Tuesday, January 27, 2015

Traveling through another dimension


Last week I convinced my wife to go Alejo's Italian Restaurant on Lincoln Blvd.

We used to frequent the place quite often, as the bread is fresh baked and there's never a long wait to get a table. My two most important criteria for picking a restaurant in Los Angeles.

However, Alejo's has fallen out of favor recently, its frumpy dining room no longer as appetizing as it once was when my wife and I were escorting two screaming toddlers.

And yet, through the power of persuasion and some well-honed marital passive aggressiveness, I was able to convince my wife to go back to Alejo's. Their chopped salad is second to none. And this is what a successful marriage is all about. Compromise. Give and take.

She agrees to cheap Italian food.
I agree to give up a weekend to shop for new an inordinately-expensive living room furniture.

On the way to the restaurant, it was raining. Not newsworthy in any other part of the country, but here in Southern California I've seen more water coming out of my neighbor's hose, in order to wash his two white trash monster trucks, than I've seen fall from the sky.

Hugging the median of Jefferson Blvd., I slowed down because the woman in the Honda Civic in front of me appeared to be making a left turn.

But then, she wasn't.

At 50+ mph the car veered left and then, a split second later, veered right. She missed the road sign by a centimeter. And then, in the middle of fast moving traffic she slammed on the brakes and parked the car in the fast lane. The door swung open and the driver leapt from the car, hunched over and appeared to be returning her lunch to Mother Earth.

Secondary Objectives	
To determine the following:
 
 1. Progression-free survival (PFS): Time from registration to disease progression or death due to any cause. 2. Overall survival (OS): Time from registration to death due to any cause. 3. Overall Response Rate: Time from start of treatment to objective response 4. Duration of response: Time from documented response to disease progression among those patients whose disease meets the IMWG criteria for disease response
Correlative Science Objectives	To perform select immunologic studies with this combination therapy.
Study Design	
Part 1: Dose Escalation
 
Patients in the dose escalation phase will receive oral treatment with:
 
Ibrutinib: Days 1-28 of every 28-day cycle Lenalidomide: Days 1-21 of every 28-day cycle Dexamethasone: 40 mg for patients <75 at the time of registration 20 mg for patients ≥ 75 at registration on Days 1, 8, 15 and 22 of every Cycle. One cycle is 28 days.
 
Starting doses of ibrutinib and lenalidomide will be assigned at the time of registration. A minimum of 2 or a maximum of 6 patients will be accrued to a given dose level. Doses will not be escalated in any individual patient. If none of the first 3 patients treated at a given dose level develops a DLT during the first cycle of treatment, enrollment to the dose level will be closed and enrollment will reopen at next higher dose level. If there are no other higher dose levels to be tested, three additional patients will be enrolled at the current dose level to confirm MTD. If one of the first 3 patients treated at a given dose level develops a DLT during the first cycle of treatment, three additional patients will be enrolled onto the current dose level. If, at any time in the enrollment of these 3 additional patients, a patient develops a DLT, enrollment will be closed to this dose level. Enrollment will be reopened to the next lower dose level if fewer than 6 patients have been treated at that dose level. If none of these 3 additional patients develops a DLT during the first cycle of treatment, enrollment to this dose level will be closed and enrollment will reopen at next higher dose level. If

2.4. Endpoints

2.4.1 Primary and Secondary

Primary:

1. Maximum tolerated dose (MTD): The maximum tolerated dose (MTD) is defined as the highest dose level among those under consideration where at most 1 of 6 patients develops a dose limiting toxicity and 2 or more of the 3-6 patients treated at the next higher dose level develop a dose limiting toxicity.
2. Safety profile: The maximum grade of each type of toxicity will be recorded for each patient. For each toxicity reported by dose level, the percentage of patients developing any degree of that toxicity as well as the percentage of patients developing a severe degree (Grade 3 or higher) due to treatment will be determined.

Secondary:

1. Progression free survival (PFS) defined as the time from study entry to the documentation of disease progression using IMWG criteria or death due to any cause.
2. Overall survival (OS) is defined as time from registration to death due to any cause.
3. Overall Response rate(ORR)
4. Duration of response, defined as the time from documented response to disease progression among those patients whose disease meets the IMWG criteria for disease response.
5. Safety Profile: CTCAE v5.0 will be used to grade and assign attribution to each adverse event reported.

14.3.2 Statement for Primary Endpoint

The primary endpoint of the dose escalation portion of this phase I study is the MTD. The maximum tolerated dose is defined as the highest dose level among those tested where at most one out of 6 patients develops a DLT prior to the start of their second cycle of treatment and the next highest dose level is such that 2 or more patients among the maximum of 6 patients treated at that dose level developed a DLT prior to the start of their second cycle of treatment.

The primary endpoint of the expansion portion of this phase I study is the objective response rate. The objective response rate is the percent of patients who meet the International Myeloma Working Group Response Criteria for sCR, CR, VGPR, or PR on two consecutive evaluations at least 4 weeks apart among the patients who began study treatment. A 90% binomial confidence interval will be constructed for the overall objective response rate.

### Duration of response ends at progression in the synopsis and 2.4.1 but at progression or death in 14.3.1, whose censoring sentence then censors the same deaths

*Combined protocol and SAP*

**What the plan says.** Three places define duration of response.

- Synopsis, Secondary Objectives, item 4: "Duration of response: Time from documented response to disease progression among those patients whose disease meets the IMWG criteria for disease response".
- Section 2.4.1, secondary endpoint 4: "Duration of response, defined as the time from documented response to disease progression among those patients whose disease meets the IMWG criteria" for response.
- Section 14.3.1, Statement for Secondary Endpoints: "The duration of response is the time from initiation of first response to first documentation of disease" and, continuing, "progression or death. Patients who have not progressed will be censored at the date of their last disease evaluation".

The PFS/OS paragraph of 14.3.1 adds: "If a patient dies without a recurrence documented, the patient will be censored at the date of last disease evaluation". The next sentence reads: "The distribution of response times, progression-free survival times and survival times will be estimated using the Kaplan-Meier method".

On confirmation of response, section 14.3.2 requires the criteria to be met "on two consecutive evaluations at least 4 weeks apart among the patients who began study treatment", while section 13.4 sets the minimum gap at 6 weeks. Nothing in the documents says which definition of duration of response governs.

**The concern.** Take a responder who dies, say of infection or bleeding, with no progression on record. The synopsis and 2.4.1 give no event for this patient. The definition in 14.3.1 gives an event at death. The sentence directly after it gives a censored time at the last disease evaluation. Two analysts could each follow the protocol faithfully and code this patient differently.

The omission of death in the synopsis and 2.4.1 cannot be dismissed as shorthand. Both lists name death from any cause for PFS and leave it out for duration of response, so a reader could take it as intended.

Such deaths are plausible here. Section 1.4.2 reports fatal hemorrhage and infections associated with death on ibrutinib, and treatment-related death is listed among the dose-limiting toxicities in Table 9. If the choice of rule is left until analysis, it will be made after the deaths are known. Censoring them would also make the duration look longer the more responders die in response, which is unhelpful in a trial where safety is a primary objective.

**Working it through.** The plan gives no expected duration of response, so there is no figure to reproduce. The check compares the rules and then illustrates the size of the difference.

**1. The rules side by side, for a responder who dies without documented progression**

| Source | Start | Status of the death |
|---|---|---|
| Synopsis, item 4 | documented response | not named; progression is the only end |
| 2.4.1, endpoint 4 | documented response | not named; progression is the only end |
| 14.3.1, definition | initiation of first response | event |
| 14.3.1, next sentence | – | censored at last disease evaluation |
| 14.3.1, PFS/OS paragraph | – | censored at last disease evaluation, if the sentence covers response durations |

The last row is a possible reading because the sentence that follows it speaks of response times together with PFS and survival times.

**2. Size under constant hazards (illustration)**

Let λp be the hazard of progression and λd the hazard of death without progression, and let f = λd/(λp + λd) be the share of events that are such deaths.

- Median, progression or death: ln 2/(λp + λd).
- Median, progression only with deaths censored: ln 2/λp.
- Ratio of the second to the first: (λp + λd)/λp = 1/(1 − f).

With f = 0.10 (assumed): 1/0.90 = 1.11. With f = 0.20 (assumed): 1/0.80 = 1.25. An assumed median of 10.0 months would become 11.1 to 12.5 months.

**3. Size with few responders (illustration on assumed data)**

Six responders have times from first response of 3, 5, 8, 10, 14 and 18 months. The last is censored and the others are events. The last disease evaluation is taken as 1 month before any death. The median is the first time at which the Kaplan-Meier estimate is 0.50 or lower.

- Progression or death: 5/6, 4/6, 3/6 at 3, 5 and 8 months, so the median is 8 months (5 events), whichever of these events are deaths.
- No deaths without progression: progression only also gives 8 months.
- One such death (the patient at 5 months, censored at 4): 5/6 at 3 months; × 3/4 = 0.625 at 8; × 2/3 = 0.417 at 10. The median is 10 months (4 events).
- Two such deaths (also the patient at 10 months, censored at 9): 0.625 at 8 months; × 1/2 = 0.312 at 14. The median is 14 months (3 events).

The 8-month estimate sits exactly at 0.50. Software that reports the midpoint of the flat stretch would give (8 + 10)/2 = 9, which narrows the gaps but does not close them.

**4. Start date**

I stopped too. I had no other option.

And before I could look in my rearview mirror for oncoming traffic, my wife had jumped out of the car and ran to assist Mrs. Mario Andretti.

I've never needed hazard lights before and despite the superb Japanese ergonomic design on my old Lexus, could not locate my flashers. So I quickly skedaddled over to the right. And because there is no shoulder on Jefferson Blvd., I had to find the nearest street to turn off and park the car. About 1/4 mile away.

I ran through the uneven sidewalks, which is more like a lunar landscape thanks to the roots of Chinese Elm trees bursting through the pavement. And I caught a mouthful of dirty rainwater when a truck rolled by and tore through a puddle that would not be there 364 other days of the year.

When I reached the spot where my wife was, she wasn't.

And neither was the Honda Civic.

I yelled her name in the pouring rain.


She was gone.

I ran back to my car. Called her cell phone. And then I heard the ringing of her cell phone in her purse, which was still in the driver's seat of my car.

I drove back to the scene of the near accident and couldn't find her. Circled around again, in this stretch that had no streetlights, and still couldn't find her. Without her phone, she couldn't find me.

It was all playing out like a bad Jeff Bridges movie.

What if she's gone?
What if Vomiting Lady kidnaped her?
What if I never see my wife again?

Then I started thinking.

What picture should I upload for my new JDate profile?
What about Tinder?
Should I wear a baseball cap to conceal my baldness?

A thousand questions flooded my brain.

After circling round and round again, I finally spotted her near the parking lot of Home Depot. She was drenched. And crying. And very upset with the whole incident.

When we arrived at Alejo's my wife explained how the woman had a panic attack and was temporarily blinded. Thankfully, Debbie, my first responder, was there to talk her down from the ledge.

We ordered wine and beer and enjoyed the classic Alejo's chopped salad.

It'll probably be the last time I'll ever get to eat there again.




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